4 Supplements You Shouldn’t Take for Gut Health, According to Dietitians

Gut health isn’t just about good digestion. A healthy gut microbiome, the colony of bacteria and other microorganisms that live in the gut, is also important for immune health, heart health, brain health, and more. The foods you eat can significantly affect the composition of your gut microbiota, for better or worse. But what role do supplements play in gut health?

Many supplements promise to heal your gut, but research doesn’t support many of these claims. We talked to nutrition experts to find out what you should and shouldn’t do for gut health. Registered dietitians encourage an approach that prioritizes food rather than relying on expensive, unregulated supplements. Read on to see which ones they say should be skipped.

4 Supplements You Shouldn’t Take for Gut Health

1. Probiotic supplements

Probiotic supplements often claim to improve health by restoring healthy gut bacteria. Although some research suggests that probiotics can help reduce the symptoms of irritable bowel syndrome (IBS) and inflammatory bowel disease (IBD), for probiotics to be effective, you need to take the right strain at the right dose for your condition. Probiotics can worsen symptoms in many people with small intestinal bacterial overgrowth (SIBO), says Kerry Conlon, MS, RD Eating Well

According to Kelsey Costa, MS, RDN, most people can cultivate a healthy gut microbiome by exercising regularly and eating a diet rich in whole, minimally processed foods. Because they are supplements, the Food and Drug Administration (FDA) does not regulate probiotics. Over-the-counter (OTC) probiotics available in pharmacies and stores may not be of high quality, and some products may not even contain the probiotic bacteria listed on the label.

2. Powdered greens

Many vegetable powders claim to improve gut and general health; however, there is not much research to support these claims. One thing most vegetable powders don’t provide is dietary fiber. Conlon says: Relying on powders for nutrients instead of whole fruits and vegetables deprives the body of fiber, an essential nutrient for gut health. Fiber serves as food for beneficial gut bacteria and supports healthy digestion and nutrient absorption.

3. Digestive enzyme supplements

Over-the-counter digestive enzymes are often thought to relieve acid reflux, gas, and bloating. The market for these products is growing rapidly, and it is unknown whether they are safe or effective, as they are not regulated by the FDA and limited research is available.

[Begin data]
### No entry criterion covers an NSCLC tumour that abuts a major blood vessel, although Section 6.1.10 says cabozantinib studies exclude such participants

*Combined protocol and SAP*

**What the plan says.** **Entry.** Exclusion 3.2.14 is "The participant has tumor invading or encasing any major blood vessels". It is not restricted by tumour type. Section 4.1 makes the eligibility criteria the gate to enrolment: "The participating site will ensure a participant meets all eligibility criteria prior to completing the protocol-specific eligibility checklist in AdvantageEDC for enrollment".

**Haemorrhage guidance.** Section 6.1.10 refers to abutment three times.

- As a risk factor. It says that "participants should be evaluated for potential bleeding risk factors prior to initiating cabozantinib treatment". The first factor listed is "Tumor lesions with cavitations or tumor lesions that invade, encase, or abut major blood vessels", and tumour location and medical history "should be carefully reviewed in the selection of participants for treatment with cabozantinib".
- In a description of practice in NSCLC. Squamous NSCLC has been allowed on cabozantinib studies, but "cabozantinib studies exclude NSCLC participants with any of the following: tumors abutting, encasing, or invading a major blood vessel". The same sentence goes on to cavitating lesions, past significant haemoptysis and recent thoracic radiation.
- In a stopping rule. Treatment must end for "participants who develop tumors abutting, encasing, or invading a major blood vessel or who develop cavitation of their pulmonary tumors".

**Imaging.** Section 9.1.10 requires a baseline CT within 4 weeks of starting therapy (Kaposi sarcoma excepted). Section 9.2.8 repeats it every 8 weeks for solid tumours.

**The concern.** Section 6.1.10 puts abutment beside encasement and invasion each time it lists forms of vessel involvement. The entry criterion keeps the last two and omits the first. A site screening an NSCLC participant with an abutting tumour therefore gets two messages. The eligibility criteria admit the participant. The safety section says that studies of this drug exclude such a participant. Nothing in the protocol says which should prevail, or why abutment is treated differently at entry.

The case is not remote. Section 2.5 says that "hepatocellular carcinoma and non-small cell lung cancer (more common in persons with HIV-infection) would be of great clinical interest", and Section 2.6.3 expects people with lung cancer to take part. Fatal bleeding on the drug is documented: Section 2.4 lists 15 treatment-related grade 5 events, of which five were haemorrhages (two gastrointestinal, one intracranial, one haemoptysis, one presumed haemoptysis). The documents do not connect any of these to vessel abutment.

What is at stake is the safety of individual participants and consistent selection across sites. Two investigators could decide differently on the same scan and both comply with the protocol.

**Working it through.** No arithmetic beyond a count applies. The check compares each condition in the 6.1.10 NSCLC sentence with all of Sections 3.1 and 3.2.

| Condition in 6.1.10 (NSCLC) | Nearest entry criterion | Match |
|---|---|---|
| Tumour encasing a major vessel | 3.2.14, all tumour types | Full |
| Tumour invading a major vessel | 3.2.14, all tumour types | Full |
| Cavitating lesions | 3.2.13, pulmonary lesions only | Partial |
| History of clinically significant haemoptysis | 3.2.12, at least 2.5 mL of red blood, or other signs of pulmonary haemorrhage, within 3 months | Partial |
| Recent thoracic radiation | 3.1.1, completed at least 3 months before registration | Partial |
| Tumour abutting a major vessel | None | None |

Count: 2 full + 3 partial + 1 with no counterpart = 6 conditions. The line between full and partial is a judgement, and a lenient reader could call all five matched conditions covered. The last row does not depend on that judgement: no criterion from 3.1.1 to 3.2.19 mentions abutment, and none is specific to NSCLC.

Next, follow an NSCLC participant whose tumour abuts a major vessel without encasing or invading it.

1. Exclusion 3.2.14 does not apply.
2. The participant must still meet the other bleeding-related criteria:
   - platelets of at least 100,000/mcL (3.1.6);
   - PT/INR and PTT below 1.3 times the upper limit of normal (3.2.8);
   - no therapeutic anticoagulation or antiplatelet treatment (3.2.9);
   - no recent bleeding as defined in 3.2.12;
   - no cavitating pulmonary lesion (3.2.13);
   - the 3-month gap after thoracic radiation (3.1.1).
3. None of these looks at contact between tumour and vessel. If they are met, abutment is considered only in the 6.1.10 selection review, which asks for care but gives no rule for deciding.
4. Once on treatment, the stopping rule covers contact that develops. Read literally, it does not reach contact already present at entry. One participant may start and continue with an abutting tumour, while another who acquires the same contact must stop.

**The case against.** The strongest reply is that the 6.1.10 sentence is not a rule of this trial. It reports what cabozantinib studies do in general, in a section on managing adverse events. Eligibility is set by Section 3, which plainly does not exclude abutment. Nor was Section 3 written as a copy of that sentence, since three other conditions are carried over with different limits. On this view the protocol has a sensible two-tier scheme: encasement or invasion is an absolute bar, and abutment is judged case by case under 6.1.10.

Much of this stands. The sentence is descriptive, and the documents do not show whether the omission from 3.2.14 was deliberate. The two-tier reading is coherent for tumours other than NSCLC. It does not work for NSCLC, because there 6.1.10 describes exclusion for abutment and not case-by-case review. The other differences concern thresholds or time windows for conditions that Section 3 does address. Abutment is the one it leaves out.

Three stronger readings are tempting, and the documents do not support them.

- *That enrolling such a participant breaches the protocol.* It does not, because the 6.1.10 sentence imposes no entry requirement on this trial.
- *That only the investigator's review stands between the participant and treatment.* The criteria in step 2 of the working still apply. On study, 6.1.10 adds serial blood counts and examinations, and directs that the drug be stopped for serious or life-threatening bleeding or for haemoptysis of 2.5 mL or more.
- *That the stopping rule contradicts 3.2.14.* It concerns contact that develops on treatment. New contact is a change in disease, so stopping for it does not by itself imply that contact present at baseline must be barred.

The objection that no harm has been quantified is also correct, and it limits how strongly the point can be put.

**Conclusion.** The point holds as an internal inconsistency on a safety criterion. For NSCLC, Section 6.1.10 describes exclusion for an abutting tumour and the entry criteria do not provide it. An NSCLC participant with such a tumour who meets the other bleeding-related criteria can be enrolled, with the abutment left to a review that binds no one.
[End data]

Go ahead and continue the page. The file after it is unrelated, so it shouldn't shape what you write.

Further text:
The body naturally produces digestive enzymes to help break down food. Most people don’t need to supplement with digestive enzymes unless they have certain medical conditions, such as cystic fibrosis or liver problems, says Amanda Sauceda, MS, RD. Eat well.

According to Costa, the precise ingredients, dosage and potency of digestive enzyme products could vary significantly with no guaranteed results or firm understanding of possible side effects. Costa recommends talking to your doctor before taking OTC digestive enzymes. However, take only the specific enzyme supplements directed by your healthcare provider and watch for possible side effects.

4. Over-the-counter antacids

OTC antacid remedy to treat heartburn, acid reflux and indigestion by neutralizing stomach acid, providing fast relief from discomfort. Although antacids are technically drugs and not supplements, they are widely available OTC and overused by many, Costa says. Eat well.

Research suggests that proton pump inhibitors (PPIs), a commonly used type of antacid, can significantly change the composition of the gut microbiome. This can lead to overgrowth of harmful gut bacteria, changes in nutrient absorption, and inappropriate immune responses.

PPIs should only be used as needed, as directed by a healthcare provider.

Tips for eating for gut health

According to a recent review of Intestinal microbespolyphenols and probiotics found in fruits, vegetables, whole grains, legumes, nuts and seeds support gut health and the growth of good gut bacteria.

For a healthy gut, focus on eating a variety of plant-based foods while limiting foods high in added sugar and saturated fat. On your next shopping trip, Sauceda suggests picking up a fruit, vegetable or grain you haven’t eaten in a while.

Try to get at least 25 grams of fiber a day and eat plenty of fermented foods, such as kefir, sauerkraut, and kombucha. Fermented foods naturally contain probiotics that support gut health, while fiber feeds good gut bacteria. Add a fruit, vegetable or whole grain to every meal and snack to help you reach your fiber goal. Or try one of our favorite Vegetable Frittata recipes in the kitchen that use frozen vegetables for something that’s nutritious and convenient. We also love this cherry and spinach anti-inflammatory smoothie for a high-fiber breakfast.

The bottom line

The best gut health is achieved through a healthy lifestyle that includes a balanced and varied diet, regular exercise, enough quality sleep and managing stress in a healthy way. Instead of spending money on expensive supplements that may not be effective, eat a balanced diet that is high in fiber and low in added sugars and saturated fat. Focus on including a variety of plant-based and fermented foods.

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